Treatment of BRAF(V600E) mutant melanoma by small molecule drugs that target the BRAF or MEK kinases can be effective, but resistance develops invariably1,2. In contrast, colon cancers that harbour the same BRAF(V600E) mutation are intrinsically resistant to BRAF inhibitors, due to feedback activation of the epidermal growth factor receptor (EGFR)3,4. Here we show that 6 out of 16 melanoma tumours analysed acquired EGFR expression after the development of resistance to BRAF or MEK inhibitors. Using a chromatin-regulator-focused short hairpin RNA (shRNA) library, we find that suppression of sex determining region Y-box 10 (SOX10) in melanoma causes activation of TGF-β signalling, thus leading to upregulation of EGFR and platelet-derived growth factor receptor-β (PDGFRB), which confer resistance to BRAF and MEK inhibitors. Expression of EGFR in melanoma or treatment with TGF-β results in a slow-growth phenotype with cells displaying hallmarks of oncogene-induced senescence. However, EGFR expression or exposure to TGF-β becomes beneficial for proliferation in the presence of BRAF or MEK inhibitors. In a heterogeneous population of melanoma cells having varying levels of SOX10 suppression, cells with low SOX10 and consequently high EGFR expression are rapidly enriched in the presence of drug, but this is reversed when the drug treatment is discontinued. We find evidence for SOX10 loss and/or activation of TGF-β signalling in 4 of the 6 EGFR-positive drug-resistant melanoma patient samples. Our findings provide a rationale for why some BRAF or MEK inhibitor-resistant melanoma patients may regain sensitivity to these drugs after a ‘drug holiday’ and identify patients with EGFR-positive melanoma as a group that may benefit from re-treatment after a drug holiday.

Access optionsAccess options

Rent or Buy article

Get time limited or full article access on ReadCube.


All prices are NET prices.


Primary accessions

Gene Expression Omnibus

Data deposits

RNA sequencing data are available at Gene Expression Omnibus with accession code GSE50535.


  1. 1.

    et al. Improved survival with vemurafenib in melanoma with BRAF V600E mutation. N. Engl. J. Med. 364, 2507–2516 (2011)

  2. 2.

    et al. Improved survival with MEK inhibition in BRAF-mutated melanoma. N. Engl. J. Med. 367, 107–114 (2012)

  3. 3.

    et al. Unresponsiveness of colon cancer to BRAF(V600E) inhibition through feedback activation of EGFR. Nature 483, 100–103 (2012)

  4. 4.

    et al. EGFR-mediated re-activation of MAPK signaling contributes to insensitivity of BRAF mutant colorectal cancers to RAF inhibition with vemurafenib. Cancer Discov. 2, 227–235 (2012)

  5. 5.

    et al. Mutations of the BRAF gene in human cancer. Nature 417, 949–954 (2002)

  6. 6.

    , & From genes to drugs: targeted strategies for melanoma. Nature Rev. Cancer 12, 349–361 (2012)

  7. 7.

    et al. RAF inhibitor resistance is mediated by dimerization of aberrantly spliced BRAF(V600E). Nature 480, 387–390 (2011)

  8. 8.

    et al. COT drives resistance to RAF inhibition through MAP kinase pathway reactivation. Nature 468, 968–972 (2010)

  9. 9.

    et al. Dissecting therapeutic resistance to RAF inhibition in melanoma by tumour genomic profiling. J. Clin. Oncol. 29, 3085–3096 (2011)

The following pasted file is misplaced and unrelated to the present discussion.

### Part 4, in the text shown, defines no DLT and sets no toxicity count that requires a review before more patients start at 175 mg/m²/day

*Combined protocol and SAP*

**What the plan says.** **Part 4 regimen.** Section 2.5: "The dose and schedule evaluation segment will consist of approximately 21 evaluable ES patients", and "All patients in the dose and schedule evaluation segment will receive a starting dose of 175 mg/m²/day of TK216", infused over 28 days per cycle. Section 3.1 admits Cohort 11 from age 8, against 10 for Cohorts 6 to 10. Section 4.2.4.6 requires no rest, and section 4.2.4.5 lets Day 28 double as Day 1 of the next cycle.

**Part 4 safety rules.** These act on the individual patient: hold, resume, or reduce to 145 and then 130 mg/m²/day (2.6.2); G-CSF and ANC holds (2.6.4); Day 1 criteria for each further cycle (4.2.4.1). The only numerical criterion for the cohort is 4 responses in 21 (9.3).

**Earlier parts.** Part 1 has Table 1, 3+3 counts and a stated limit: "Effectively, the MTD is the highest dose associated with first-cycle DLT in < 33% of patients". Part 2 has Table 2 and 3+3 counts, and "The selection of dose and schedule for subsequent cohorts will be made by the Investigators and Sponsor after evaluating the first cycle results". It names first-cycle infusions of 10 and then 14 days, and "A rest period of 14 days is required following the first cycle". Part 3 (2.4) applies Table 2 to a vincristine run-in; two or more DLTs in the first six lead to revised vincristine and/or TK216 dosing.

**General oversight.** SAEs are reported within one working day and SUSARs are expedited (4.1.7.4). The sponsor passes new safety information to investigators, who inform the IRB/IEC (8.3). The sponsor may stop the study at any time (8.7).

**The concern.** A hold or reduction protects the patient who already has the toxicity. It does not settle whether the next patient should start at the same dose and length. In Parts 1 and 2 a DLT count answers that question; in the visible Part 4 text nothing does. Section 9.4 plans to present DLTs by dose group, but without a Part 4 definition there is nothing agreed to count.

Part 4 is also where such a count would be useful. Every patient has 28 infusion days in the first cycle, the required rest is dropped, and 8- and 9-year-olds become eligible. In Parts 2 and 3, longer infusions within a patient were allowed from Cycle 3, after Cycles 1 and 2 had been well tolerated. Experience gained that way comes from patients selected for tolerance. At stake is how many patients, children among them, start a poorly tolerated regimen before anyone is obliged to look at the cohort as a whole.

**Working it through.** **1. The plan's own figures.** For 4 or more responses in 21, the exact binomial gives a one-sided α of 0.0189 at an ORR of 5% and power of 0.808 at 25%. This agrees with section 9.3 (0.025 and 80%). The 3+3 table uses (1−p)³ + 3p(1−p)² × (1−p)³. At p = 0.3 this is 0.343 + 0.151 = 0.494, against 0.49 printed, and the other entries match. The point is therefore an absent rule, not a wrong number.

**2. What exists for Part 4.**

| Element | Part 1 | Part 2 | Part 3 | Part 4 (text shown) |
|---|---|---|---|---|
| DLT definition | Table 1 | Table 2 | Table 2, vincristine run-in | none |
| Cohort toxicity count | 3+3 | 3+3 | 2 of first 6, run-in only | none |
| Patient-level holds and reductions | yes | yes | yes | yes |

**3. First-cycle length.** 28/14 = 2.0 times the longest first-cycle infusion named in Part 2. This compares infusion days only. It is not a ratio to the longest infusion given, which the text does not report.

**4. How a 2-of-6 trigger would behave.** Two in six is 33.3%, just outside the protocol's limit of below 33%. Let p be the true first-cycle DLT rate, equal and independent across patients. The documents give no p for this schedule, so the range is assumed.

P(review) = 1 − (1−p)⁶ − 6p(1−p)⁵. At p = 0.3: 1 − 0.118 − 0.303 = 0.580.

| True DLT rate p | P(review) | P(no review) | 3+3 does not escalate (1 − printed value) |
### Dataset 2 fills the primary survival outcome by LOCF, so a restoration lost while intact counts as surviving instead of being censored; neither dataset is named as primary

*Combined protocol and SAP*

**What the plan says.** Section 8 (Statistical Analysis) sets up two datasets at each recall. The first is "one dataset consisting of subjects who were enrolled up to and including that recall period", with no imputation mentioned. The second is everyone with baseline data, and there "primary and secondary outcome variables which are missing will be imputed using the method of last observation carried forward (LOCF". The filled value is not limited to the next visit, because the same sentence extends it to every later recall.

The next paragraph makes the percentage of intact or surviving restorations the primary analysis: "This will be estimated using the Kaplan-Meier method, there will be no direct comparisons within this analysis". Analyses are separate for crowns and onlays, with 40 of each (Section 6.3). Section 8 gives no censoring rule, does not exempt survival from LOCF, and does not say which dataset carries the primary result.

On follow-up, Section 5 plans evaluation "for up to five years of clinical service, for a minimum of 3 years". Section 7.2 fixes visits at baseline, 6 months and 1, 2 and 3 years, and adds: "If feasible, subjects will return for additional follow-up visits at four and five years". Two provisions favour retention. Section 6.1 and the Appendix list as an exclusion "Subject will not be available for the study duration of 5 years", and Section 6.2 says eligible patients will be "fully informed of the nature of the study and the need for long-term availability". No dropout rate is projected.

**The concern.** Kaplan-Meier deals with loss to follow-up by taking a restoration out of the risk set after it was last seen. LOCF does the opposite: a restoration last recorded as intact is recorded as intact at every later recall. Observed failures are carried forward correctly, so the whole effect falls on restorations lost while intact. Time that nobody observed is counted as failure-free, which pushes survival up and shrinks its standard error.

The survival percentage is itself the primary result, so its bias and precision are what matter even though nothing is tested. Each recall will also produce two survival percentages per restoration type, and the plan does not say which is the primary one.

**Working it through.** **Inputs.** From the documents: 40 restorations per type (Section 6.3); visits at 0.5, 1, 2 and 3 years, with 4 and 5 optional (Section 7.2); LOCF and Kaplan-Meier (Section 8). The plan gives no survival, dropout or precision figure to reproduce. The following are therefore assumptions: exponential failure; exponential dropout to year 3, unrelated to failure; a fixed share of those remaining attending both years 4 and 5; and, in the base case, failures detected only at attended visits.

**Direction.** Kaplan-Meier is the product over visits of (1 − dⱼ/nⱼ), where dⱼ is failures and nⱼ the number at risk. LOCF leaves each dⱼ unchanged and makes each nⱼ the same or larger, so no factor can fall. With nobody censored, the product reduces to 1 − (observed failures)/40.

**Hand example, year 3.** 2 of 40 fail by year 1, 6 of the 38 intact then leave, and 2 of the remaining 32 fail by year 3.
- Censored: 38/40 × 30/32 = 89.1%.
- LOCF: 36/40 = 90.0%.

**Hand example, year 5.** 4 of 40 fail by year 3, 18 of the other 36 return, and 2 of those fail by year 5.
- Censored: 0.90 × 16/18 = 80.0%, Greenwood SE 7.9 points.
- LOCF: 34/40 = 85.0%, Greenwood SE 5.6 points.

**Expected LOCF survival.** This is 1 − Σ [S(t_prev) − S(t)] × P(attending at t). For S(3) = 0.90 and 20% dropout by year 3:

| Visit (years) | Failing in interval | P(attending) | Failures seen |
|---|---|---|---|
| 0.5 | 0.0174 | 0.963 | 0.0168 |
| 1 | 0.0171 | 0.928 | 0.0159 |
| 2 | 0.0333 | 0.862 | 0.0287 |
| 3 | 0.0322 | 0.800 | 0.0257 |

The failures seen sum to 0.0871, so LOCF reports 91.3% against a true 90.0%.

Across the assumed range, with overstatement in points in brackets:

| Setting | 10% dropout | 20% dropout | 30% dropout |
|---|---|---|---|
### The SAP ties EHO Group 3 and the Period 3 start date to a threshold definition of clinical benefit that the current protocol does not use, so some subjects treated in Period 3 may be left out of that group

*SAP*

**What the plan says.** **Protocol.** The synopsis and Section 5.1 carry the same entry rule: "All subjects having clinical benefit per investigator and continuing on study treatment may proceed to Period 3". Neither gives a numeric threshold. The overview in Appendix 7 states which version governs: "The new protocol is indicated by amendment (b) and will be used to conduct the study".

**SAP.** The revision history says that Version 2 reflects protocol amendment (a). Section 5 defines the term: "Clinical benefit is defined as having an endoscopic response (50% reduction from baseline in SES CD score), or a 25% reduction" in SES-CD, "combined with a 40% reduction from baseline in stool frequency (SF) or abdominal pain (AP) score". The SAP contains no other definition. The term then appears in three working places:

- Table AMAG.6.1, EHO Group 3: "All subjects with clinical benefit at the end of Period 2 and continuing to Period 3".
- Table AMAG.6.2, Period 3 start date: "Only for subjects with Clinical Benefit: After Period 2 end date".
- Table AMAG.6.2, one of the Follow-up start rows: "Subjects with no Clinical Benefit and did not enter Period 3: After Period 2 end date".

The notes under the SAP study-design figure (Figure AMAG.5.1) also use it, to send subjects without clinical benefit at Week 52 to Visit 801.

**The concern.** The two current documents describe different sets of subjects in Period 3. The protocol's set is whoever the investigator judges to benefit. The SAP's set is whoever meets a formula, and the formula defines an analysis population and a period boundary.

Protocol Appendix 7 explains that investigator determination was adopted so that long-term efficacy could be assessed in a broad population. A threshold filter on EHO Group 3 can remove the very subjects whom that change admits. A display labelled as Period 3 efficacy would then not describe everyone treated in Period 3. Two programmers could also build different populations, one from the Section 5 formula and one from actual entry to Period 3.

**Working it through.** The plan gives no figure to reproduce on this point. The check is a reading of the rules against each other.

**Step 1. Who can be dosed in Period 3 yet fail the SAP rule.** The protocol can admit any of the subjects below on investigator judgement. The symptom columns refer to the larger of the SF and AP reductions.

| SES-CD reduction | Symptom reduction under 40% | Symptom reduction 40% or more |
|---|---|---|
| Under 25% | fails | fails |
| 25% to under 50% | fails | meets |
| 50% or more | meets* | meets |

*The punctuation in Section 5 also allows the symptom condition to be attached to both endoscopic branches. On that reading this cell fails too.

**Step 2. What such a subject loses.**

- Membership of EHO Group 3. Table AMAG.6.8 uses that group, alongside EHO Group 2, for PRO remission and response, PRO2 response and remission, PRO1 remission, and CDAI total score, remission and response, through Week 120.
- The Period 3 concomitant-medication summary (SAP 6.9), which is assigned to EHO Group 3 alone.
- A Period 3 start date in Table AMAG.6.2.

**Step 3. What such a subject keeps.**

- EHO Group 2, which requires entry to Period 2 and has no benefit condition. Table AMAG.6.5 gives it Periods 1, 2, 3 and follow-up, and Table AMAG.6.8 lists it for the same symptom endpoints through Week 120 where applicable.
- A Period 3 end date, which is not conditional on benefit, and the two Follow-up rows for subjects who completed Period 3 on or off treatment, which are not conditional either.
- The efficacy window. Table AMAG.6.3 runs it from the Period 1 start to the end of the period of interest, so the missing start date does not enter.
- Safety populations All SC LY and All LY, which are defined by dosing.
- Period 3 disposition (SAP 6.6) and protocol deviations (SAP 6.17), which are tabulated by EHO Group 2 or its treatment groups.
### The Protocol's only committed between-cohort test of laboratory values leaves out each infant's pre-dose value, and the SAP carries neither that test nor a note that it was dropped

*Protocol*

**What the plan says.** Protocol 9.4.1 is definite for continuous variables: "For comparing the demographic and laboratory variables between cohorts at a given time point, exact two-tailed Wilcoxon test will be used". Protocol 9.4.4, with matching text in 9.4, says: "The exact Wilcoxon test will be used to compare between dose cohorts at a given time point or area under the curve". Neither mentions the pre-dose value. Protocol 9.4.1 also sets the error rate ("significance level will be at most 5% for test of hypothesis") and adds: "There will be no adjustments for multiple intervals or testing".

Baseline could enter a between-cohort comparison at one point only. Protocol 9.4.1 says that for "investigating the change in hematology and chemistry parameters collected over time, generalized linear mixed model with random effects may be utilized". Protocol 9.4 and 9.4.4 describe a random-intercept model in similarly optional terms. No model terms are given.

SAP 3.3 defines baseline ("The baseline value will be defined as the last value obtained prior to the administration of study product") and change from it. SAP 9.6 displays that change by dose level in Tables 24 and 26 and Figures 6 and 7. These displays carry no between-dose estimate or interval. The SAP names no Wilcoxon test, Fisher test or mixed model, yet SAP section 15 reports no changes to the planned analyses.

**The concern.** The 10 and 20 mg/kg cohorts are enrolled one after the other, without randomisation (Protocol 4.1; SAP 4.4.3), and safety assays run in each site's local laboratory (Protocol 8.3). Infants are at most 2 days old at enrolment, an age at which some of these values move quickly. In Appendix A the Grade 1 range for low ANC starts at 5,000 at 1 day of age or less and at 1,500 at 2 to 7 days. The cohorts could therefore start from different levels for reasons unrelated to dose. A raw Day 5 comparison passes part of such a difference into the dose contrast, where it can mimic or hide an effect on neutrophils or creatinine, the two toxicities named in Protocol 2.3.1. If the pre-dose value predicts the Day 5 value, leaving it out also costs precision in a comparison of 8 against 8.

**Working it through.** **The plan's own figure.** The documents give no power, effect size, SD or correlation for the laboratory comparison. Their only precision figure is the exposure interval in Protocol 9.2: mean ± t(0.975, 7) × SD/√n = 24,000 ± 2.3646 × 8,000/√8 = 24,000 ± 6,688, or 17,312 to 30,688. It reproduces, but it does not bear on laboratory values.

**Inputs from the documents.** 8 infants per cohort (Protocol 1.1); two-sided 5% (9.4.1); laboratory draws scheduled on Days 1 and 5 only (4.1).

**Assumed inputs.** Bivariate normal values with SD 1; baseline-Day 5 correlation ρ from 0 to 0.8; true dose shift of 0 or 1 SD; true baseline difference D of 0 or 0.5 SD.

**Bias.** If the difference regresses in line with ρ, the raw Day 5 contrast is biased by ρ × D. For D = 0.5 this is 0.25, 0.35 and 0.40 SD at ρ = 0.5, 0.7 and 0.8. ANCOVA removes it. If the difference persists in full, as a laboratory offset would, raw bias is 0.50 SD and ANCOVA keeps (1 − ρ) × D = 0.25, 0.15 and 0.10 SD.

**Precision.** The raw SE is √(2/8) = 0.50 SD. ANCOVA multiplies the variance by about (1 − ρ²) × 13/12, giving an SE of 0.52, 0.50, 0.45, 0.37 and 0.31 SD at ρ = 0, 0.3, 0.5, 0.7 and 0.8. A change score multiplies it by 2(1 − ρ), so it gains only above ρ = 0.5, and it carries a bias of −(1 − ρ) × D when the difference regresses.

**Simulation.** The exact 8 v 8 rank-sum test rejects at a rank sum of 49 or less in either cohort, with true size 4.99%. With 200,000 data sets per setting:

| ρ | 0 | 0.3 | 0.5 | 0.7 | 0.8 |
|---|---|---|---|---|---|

10. 10.

    et al. Melanoma whole-exome sequencing identifies (V600E)B-RAF amplification-mediated acquired B-RAF inhibitor resistance. Nature Commun. 3, 724 (2012)

  11. 11.

    et al. Melanomas acquire resistance to B-RAF(V600E) inhibition by RTK or N-RAS upregulation. Nature 468, 973–977 (2010)

  12. 12.

    et al. Inhibiting EGF receptor or SRC family kinase signaling overcomes BRAF inhibitor resistance in melanoma. Cancer Discov 3, 158–167 (2013)

  13. 13.

    et al. Acquired resistance to BRAF inhibitors mediated by a RAF kinase switch in melanoma can be overcome by cotargeting MEK and IGF-1R/PI3K. Cancer Cell 18, 683–695 (2010)

  14. 14.

    et al. Expression of epidermal growth factor receptor in human cultured cells and tissues: relationship to cell lineage and stage of differentiation. Cancer Res. 46, 4726–4731 (1986)

  15. 15.

    , , , & Oncogenic ras provokes premature cell senescence associated with accumulation of p53 and p16INK4a. Cell 88, 593–602 (1997)

  16. 16.

    et al. BRAFE600-associated senescence-like cell cycle arrest of human naevi. Nature 436, 720–724 (2005)

  17. 17.

    & New tools for functional mammalian cancer genetics. Nature Rev. Cancer 3, 781–789 (2003)

  18. 18.

    et al. MED12 controls the response to multiple cancer drugs through regulation of TGF-β receptor signaling. Cell 151, 937–950 (2012)

  19. 19.

    et al. Activator protein-1 mediates induced but not basal epidermal growth factor receptor gene expression. Mol. Med. 6, 17–27 (2000)

  20. 20.

    et al. c-Jun regulates eyelid closure and skin tumor development through EGFR signaling. Dev. Cell 4, 879–889 (2003)

  21. 21.

    et al. PDGFRB promotes liver metastasis formation of mesenchymal-like colorectal tumor cells. Neoplasia 15, 204–217 (2013)

  22. 22.

    , & Smad3 and Smad4 cooperate with c-Jun/c-Fos to mediate TGF-β-induced transcription. Nature 394, 909–913 (1998)

  23. 23.

    et al. DNA topoisomerase I is a cofactor for c-Jun in the regulation of epidermal growth factor receptor expression and cancer cell proliferation. Mol. Cell. Biol. 25, 5040–5051 (2005)

  24. 24.

    et al. Interaction among SOX10, PAX3 and MITF, three genes altered in Waardenburg syndrome. Hum. Mol. Genet. 9, 1907–1917 (2000)

  25. 25.

    et al. Systematic identification of genomic markers of drug sensitivity in cancer cells. Nature 483, 570–575 (2012)

  26. 26.